Of This Cause I Testify | J. Richard Clarke | 2003

In a world where gospel standards and worldly standards are growing farther apart, it is up to us to testify of Christ in word and deed.

This speech was given on July 29, 2003.

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"Thank you for your attendance today and for the Spirit you bring and for the faith in my behalf. I need that so very much. Well, you look good to me! Each speaker who addresses the student body must wonder who he’s really speaking to. Who of us could predict what you will have become 10 or 20 years from now? Each of you will be famous to somebody. I heard Dr. Clayton Christensen of the Harvard Business School, one of the world’s leading business strategists, speak at the BYU forum. He was graduated from this university, and how could he dream then of the prestigious accomplishments that he has since achieved? He is proud of his BYU roots, and so am I.

The Lord thinks you are great! And because of this, the Lord, your Redeemer, suffered death in the flesh. He voluntarily gave His own life that as many as would believe might become the sons and daughters of God.

In the world of commerce—of expensive cars and expensive houses—we expect higher prices to assure us of greater value. Who can measure the value of the Savior’s sacrifice? When we ponder the horrendous price He paid for our salvation, our sense of personal worth must be enormously enhanced. Shouldn’t this be reassurance enough to secure our self-esteem? As children of the royal birthright, you were born to be great.

When I was a young missionary, I was intrigued with the intellectual giants of the Church who masterfully confounded its critics. I wanted to imitate them. Now, with increased age, I would rather strive for ability to speak simply, with clarity and the Spirit, and not worry about profundity. What about our critics? Well, I’m persuaded they do not need my help to be confounded. They do pretty well on their own.

In the halls of justice the lives of men and women often hang on the single thread of an eyewitness’s testimony—on the accuracy of the testimony and the reliability of the witness.

It is a pattern followed also in the scriptures: The Lord personally, or through His angels, reveals truths to prophets who bear testimony of Him and declare with power and boldness the true doctrines of salvation. When the prophet’s voice is silenced, the people are left to conjecture, debate, and philosophize. The result is spiritual darkness.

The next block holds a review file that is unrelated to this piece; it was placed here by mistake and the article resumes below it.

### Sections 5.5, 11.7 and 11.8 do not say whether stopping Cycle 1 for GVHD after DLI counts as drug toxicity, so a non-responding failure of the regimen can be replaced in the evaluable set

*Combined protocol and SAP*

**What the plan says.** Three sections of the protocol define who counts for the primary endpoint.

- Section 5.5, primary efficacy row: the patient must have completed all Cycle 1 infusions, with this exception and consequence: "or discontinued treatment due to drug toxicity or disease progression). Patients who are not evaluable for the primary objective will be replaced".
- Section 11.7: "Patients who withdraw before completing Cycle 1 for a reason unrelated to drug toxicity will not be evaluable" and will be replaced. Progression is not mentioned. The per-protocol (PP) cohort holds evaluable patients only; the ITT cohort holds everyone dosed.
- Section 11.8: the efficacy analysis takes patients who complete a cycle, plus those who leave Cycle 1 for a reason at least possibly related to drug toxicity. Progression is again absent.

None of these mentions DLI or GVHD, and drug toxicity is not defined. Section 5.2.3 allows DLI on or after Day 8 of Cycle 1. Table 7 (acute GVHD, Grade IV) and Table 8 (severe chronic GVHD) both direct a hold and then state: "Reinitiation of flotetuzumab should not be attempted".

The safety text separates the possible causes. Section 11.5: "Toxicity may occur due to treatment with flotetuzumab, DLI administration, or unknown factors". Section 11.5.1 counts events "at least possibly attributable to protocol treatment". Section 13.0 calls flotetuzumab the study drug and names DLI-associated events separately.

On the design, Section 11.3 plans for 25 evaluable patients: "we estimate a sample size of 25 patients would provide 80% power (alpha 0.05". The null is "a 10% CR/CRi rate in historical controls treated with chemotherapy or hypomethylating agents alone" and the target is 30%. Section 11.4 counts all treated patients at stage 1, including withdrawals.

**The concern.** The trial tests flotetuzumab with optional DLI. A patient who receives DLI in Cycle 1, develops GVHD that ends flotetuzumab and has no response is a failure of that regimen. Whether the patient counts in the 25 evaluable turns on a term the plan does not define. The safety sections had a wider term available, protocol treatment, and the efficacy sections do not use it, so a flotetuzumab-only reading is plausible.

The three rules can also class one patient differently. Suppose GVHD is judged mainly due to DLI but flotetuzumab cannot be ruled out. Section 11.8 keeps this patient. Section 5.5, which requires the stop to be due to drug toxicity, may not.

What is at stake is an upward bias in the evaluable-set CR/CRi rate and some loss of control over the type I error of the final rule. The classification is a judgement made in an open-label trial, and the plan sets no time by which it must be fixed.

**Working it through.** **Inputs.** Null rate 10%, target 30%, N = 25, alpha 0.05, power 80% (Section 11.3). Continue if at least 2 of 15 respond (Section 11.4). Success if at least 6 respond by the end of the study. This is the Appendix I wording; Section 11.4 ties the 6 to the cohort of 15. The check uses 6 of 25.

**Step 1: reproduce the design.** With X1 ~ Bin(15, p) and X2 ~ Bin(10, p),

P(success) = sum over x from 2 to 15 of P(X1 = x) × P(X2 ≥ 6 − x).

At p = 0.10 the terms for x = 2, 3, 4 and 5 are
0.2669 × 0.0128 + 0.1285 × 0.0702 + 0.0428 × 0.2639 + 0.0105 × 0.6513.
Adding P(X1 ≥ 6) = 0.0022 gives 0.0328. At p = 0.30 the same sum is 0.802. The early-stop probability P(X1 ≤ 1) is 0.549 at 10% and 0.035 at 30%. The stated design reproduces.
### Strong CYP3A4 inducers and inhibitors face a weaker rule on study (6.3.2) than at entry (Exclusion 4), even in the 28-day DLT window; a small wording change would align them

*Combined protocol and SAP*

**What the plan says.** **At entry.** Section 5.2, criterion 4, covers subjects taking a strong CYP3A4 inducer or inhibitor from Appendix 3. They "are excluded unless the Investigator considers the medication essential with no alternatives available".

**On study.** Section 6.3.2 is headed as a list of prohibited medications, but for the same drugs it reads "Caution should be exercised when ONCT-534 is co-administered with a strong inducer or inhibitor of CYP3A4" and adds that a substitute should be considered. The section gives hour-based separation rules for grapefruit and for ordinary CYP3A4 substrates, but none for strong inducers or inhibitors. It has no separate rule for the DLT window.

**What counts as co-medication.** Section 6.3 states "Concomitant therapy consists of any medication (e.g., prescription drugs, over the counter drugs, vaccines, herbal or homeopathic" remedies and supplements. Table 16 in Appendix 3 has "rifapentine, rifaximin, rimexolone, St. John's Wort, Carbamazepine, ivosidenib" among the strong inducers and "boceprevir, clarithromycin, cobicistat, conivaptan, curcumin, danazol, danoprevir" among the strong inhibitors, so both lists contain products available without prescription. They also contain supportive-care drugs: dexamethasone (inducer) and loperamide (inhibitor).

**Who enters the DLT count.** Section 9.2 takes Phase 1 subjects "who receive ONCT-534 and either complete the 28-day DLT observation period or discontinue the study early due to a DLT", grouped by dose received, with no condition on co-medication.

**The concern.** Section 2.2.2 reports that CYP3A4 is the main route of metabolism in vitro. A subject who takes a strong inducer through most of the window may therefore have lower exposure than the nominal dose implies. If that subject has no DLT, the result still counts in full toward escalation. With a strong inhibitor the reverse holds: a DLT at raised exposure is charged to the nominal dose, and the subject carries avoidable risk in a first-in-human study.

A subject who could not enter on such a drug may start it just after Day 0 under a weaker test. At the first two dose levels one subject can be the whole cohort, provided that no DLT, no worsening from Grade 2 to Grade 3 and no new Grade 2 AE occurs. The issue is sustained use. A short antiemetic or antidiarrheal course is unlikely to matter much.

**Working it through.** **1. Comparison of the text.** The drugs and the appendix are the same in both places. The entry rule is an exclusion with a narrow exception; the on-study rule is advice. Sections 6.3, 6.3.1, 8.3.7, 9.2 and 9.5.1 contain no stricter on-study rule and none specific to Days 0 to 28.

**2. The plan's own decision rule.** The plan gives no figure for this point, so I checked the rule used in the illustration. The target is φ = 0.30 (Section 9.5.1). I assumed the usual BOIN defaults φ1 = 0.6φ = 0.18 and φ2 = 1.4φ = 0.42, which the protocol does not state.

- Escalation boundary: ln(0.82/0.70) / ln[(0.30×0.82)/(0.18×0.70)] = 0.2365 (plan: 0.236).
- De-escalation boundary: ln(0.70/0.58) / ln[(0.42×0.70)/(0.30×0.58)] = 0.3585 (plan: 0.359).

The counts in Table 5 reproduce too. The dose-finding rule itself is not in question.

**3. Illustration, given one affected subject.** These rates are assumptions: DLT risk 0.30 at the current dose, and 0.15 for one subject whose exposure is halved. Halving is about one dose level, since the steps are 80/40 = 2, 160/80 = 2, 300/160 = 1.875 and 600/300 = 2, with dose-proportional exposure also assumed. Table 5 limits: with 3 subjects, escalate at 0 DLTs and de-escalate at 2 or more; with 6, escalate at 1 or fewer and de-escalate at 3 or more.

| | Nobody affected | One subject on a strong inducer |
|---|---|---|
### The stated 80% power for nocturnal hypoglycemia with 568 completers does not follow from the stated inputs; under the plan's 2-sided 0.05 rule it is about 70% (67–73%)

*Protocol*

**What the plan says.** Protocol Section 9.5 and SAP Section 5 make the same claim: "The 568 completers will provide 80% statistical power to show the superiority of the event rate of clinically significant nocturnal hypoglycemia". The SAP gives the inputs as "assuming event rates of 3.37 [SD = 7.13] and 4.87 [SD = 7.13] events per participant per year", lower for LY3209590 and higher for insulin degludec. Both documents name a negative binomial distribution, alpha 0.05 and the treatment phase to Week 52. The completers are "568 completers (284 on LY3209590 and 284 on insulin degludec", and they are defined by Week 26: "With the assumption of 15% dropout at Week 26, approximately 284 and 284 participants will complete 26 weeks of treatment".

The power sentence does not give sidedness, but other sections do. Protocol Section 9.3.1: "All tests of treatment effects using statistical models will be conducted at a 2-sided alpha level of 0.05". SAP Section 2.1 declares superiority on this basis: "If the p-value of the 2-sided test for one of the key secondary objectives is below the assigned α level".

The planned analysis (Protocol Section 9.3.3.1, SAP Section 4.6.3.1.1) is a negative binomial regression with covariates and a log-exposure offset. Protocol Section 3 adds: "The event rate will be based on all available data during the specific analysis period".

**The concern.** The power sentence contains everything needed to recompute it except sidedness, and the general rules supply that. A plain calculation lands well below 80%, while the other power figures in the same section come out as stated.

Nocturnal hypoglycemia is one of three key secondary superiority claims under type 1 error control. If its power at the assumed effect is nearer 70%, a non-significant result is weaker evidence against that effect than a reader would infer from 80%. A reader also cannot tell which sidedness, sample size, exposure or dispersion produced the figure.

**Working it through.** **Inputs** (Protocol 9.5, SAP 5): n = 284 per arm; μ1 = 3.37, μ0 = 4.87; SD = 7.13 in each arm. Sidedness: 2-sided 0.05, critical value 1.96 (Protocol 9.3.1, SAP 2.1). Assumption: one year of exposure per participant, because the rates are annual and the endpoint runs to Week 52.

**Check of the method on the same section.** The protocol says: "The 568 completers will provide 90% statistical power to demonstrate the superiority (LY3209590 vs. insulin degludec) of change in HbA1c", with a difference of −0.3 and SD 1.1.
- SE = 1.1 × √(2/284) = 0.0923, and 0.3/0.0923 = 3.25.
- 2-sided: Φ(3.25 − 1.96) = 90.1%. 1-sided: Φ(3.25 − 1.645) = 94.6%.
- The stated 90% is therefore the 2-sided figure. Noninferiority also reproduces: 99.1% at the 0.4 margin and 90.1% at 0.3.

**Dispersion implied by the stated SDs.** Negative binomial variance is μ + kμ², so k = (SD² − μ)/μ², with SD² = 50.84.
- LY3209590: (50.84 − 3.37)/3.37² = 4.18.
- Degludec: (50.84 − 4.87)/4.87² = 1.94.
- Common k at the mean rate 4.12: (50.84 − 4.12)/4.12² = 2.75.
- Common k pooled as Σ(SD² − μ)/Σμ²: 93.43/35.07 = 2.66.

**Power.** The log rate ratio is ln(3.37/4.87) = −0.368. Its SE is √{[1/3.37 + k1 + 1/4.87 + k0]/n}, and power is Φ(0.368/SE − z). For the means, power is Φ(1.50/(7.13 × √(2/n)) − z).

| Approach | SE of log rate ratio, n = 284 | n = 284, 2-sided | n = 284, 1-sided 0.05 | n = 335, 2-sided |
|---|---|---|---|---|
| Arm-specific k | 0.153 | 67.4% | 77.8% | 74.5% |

The poet Robert Browning described the silencing of the prophetic voice as he lamented the passing of the last living apostle, John the Beloved, in his poem “A Death in the Desert”:

Still, when they scatter, there is left on earth
No one alive who knew (consider this!)
—Saw with his eyes and handled with his hands
That which was from the first, the Word of Life.
How will it be when none more saith “I saw”?
[1864, lines 129–33; see Hugh Nibley, The World and the Prophets (Salt Lake City: Deseret Book, 1954), 5]

Prophetic testimony has seldom been popular among the worldly. Pure testimony of revealed truth arouses rejection, scorn, and often wrath from the “natural man.”

The Apostle Paul explained:

We speak, not in the words which man’s wisdom teacheth, but which the Holy Ghost teacheth. . . .

But the natural man receiveth not the things of the Spirit of God: for they are foolishness unto him: neither can he know them, because they are spiritually discerned. [1 Corinthians 2:13–14]

Jesus reproved Nicodemus, ruler of the Jews, for his spiritual insensitivity. The Master declared, “We speak that we do know, and testify that we have seen; and ye receive not our witness” (John 3:11).

In the Old Testament the Lord called prophets to testify of Him and to call rebellious Israel to repentance.

The prophet obeys the Lord and delivers the message. He is not responsible for its acceptance. He is responsible to speak with clarity and spiritual power.

The world generally does not understand the prophetic commission...."